The story is told of a little boy trying desperately to move a rock that stood in his path with his father looking on. The rock was more that the boy could manage to move on his own. As he struggled while fussing and complaining about the rock, his father said to him, “Son, why are you not using all of your strength?” The boy responded with utter frustration, “What do you mean I am not using all my strength, can’t you see I am giving it all I have got?” The father responded, “Yes, but you did not ask for help.”
Many of us struggle daily because we are not using all our strength. Asking for help is often not seen as strength; rather we are made to believe asking for help is a weakness. This is especially true with those in leadership. There is the unhealthy perception that a leader should be the one who is offering to help, not asking for help. As Brené Brown puts it, “Helping is courageous and compassionate and a sign you have it all together. Asking for help is a sign of weakness.” Unfortunately, this is the view shared by many of us.
Not only is asking for help seen as weakness, it is also a pride issue. Our sense of pride keeps us from asking for help because it makes us appear to be in need. And if there is one thing we all strive hard to do, is to not appear to be in need. What we do not realize is when we try to appear to not be in need, we are sending a message to those around us, that we are not like them in the most basic way—we all need help.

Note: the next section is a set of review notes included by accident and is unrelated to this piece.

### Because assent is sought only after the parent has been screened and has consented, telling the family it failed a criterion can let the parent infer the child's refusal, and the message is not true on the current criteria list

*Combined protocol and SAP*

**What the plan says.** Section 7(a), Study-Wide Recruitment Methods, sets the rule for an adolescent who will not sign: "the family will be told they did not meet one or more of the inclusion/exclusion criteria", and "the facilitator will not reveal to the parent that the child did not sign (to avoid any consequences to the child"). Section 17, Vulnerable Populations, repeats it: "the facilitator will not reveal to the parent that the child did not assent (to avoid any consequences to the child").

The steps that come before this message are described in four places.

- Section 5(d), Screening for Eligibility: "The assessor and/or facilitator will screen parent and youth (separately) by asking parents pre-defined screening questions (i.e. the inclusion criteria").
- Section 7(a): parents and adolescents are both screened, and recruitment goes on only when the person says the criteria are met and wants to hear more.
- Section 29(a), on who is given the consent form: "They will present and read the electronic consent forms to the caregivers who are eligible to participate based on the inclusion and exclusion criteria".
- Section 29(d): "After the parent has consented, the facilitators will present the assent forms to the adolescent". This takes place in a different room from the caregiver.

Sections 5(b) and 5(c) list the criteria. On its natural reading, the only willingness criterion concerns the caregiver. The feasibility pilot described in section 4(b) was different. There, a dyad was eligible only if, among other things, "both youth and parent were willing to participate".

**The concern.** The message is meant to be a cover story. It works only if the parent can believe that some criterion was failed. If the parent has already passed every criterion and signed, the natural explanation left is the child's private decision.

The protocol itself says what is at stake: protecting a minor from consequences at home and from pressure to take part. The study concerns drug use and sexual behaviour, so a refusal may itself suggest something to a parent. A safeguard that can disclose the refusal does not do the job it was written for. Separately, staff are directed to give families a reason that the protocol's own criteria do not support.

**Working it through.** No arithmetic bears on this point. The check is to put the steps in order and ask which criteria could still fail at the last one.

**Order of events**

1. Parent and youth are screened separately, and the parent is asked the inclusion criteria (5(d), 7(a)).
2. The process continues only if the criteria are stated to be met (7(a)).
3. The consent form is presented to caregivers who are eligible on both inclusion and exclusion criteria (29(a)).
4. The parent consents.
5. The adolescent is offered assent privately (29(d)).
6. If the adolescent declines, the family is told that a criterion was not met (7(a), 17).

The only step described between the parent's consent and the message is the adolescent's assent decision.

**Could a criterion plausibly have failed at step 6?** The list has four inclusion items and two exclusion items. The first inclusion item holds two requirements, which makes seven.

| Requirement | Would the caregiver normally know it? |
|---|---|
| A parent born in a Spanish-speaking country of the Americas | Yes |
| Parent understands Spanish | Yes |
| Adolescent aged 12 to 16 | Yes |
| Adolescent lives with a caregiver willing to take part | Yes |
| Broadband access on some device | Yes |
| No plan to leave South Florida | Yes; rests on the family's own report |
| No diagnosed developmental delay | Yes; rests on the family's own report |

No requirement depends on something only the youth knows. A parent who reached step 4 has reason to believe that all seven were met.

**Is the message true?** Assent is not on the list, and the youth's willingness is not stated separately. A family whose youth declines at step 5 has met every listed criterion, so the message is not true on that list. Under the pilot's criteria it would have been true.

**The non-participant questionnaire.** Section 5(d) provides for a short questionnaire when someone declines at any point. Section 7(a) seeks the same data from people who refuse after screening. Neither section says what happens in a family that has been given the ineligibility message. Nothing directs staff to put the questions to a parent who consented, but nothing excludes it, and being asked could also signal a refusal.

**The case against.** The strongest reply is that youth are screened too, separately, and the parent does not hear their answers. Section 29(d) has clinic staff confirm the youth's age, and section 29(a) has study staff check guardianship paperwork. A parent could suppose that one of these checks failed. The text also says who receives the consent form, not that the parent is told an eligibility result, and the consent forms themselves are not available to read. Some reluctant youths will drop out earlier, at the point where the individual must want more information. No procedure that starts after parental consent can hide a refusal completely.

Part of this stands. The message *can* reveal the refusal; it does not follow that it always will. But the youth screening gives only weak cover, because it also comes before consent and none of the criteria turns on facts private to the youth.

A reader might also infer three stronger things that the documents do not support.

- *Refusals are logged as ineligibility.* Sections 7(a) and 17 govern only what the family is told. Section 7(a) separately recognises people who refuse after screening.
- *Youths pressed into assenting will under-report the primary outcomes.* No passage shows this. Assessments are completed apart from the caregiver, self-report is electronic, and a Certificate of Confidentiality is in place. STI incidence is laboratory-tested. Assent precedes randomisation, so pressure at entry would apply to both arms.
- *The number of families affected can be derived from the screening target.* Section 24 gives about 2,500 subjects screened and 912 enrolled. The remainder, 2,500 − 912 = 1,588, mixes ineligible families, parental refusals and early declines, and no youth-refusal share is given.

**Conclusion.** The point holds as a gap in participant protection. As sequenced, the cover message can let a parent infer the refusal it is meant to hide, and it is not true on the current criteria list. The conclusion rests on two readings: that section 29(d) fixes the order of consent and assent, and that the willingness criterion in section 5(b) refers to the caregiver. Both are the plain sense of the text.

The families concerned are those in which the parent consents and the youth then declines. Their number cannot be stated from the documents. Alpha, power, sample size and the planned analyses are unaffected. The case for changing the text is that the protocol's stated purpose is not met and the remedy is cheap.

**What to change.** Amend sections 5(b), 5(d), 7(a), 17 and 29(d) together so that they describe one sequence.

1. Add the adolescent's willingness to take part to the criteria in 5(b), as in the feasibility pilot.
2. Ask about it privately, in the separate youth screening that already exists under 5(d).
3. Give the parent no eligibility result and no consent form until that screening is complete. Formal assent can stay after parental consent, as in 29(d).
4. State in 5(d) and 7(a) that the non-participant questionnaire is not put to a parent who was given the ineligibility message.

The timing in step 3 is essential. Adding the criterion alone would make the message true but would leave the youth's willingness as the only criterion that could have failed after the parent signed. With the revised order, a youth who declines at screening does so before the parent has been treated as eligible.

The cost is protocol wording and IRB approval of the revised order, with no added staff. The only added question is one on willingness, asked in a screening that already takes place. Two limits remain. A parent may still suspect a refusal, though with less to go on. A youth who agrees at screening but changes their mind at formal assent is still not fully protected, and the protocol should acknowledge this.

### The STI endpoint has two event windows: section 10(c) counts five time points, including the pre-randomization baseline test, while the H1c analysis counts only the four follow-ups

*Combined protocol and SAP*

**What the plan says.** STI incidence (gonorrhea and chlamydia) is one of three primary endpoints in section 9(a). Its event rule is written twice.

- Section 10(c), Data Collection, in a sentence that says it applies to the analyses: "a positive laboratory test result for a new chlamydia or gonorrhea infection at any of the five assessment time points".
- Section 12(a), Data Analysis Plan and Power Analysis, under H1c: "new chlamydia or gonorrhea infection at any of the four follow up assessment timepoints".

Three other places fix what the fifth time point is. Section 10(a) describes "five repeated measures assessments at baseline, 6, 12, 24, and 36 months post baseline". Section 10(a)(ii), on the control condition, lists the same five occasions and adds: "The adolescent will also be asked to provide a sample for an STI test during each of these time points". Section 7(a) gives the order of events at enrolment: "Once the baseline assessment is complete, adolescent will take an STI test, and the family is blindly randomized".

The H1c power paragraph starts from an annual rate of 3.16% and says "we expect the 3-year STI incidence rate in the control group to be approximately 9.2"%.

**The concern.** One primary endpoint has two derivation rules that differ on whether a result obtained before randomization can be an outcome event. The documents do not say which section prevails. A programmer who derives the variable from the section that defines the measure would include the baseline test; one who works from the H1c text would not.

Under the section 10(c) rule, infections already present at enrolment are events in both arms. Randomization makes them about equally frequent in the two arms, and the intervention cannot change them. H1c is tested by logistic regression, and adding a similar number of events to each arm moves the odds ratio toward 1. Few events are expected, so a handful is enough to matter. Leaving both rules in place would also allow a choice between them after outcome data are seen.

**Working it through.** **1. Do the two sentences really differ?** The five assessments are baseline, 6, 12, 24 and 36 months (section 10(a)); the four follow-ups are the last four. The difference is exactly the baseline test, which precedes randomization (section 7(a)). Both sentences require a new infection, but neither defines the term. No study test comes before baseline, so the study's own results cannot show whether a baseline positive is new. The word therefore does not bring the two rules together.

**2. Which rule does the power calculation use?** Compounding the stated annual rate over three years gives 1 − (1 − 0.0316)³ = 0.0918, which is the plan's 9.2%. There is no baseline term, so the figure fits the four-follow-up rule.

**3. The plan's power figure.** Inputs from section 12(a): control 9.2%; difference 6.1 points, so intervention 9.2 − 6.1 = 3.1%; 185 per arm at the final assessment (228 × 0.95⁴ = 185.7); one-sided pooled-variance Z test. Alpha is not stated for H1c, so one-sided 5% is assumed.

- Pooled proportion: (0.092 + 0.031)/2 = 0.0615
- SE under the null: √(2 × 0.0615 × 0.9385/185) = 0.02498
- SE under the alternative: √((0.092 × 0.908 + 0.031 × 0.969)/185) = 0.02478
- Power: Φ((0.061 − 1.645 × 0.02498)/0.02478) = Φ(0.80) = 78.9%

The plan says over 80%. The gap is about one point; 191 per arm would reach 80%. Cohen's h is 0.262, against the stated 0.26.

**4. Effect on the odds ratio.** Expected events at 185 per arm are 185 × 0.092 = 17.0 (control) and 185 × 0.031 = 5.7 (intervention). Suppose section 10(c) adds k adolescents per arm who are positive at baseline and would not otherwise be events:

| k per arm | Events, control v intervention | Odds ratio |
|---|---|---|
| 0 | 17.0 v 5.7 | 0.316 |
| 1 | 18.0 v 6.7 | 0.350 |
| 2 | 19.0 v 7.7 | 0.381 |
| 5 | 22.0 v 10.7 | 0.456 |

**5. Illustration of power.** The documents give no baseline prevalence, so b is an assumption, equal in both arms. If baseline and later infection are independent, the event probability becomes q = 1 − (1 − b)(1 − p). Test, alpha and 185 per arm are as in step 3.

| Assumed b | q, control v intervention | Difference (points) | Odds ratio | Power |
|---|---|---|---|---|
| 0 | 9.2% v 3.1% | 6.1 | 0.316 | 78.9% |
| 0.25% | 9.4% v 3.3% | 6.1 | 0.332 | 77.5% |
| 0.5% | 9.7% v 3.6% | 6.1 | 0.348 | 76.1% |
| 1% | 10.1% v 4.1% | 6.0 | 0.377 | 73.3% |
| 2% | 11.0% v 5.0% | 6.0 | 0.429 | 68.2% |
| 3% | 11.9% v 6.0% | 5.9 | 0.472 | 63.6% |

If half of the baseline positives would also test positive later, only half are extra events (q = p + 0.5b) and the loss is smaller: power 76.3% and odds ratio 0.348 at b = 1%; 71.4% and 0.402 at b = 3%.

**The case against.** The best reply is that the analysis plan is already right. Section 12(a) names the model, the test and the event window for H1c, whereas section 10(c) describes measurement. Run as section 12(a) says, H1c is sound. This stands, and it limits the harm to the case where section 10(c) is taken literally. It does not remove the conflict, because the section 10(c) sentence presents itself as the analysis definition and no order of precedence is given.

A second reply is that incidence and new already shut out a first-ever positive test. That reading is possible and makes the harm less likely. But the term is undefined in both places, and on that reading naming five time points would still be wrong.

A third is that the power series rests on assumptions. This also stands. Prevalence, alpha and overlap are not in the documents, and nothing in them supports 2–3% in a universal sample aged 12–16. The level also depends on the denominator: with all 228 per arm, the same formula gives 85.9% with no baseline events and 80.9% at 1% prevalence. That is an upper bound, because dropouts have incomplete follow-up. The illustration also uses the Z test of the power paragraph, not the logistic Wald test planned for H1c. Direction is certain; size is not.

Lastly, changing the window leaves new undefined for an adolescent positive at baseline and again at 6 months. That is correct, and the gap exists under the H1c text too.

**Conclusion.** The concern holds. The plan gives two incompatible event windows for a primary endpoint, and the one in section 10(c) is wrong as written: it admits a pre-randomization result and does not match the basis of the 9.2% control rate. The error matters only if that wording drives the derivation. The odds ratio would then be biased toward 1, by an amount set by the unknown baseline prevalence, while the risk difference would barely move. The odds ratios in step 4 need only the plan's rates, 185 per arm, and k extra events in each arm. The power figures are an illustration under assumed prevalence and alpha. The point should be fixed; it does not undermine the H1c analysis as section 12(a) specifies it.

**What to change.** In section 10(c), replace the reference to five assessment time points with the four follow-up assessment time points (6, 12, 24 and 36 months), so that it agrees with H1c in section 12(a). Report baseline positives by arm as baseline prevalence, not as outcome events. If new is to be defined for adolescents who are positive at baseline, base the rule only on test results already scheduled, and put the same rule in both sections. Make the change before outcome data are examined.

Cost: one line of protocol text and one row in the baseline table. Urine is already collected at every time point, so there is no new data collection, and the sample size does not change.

Asking for help is one of the most unused strengths. We are often forced to use it when we are in trouble. Too many leaders wait until the situation becomes critical and they are forced to ask for help, when that strength was available to them all along.
Before we can view asking for help as strength, we have to accept our strengths and limitations. If you do not accept your limitations, you will always see asking for help as weakness.
“Until we can receive with an open heart, we are never really giving with an open heart. When we attach judging to receiving help, we knowingly or unknowingly attach judgment to giving help.” Brené Brown
When you are able to embrace your strengths and limitations, you will accept that there are things you do that people around you can do far better and more efficiently than you. You’ll recognize that there are things you can do, that those around you cannot do better or more efficiently than you. Then you will be in a place to start seeing asking for help as strength.
To start, you must form alliances with those around you so you can reach out to them for help and they can turn to you for help. Leaders who try to go it alone often find themselves feeling overworked and overwhelmed. They will be giving a great amount of their energies to doing things that could be done better and faster by others.
John Maxwell makes the following observation. “Are there people who are standing quietly by, watching you struggle with your tasks? Part of your task as leader is to form healthy alliances and to encourage others to step forward and help you. By doing so you’ll accomplish two goals: lightening your own load and helping to develop leadership qualities in others.”
Are you using all your strengths? “
Effective leaders use all their strength by recognizing, developing and utilizing the people around them. They also know how to ask for help, and when they do, they do not see it as weakness but as courageous. As Brené Brown reminds us, “…offering help is courageous and compassionate but so is asking for help.”
Have you been courageous lately? Use your strength today and ask for help? I dare you to be courageous.
If you would like help in achieving your goals as a leader or in any area of your life, call us at 208-880-0307 or email us at email@example.com to schedule a complimentary coaching session. To read Errol’s other posts, visit Christ-Centered Life Coaching.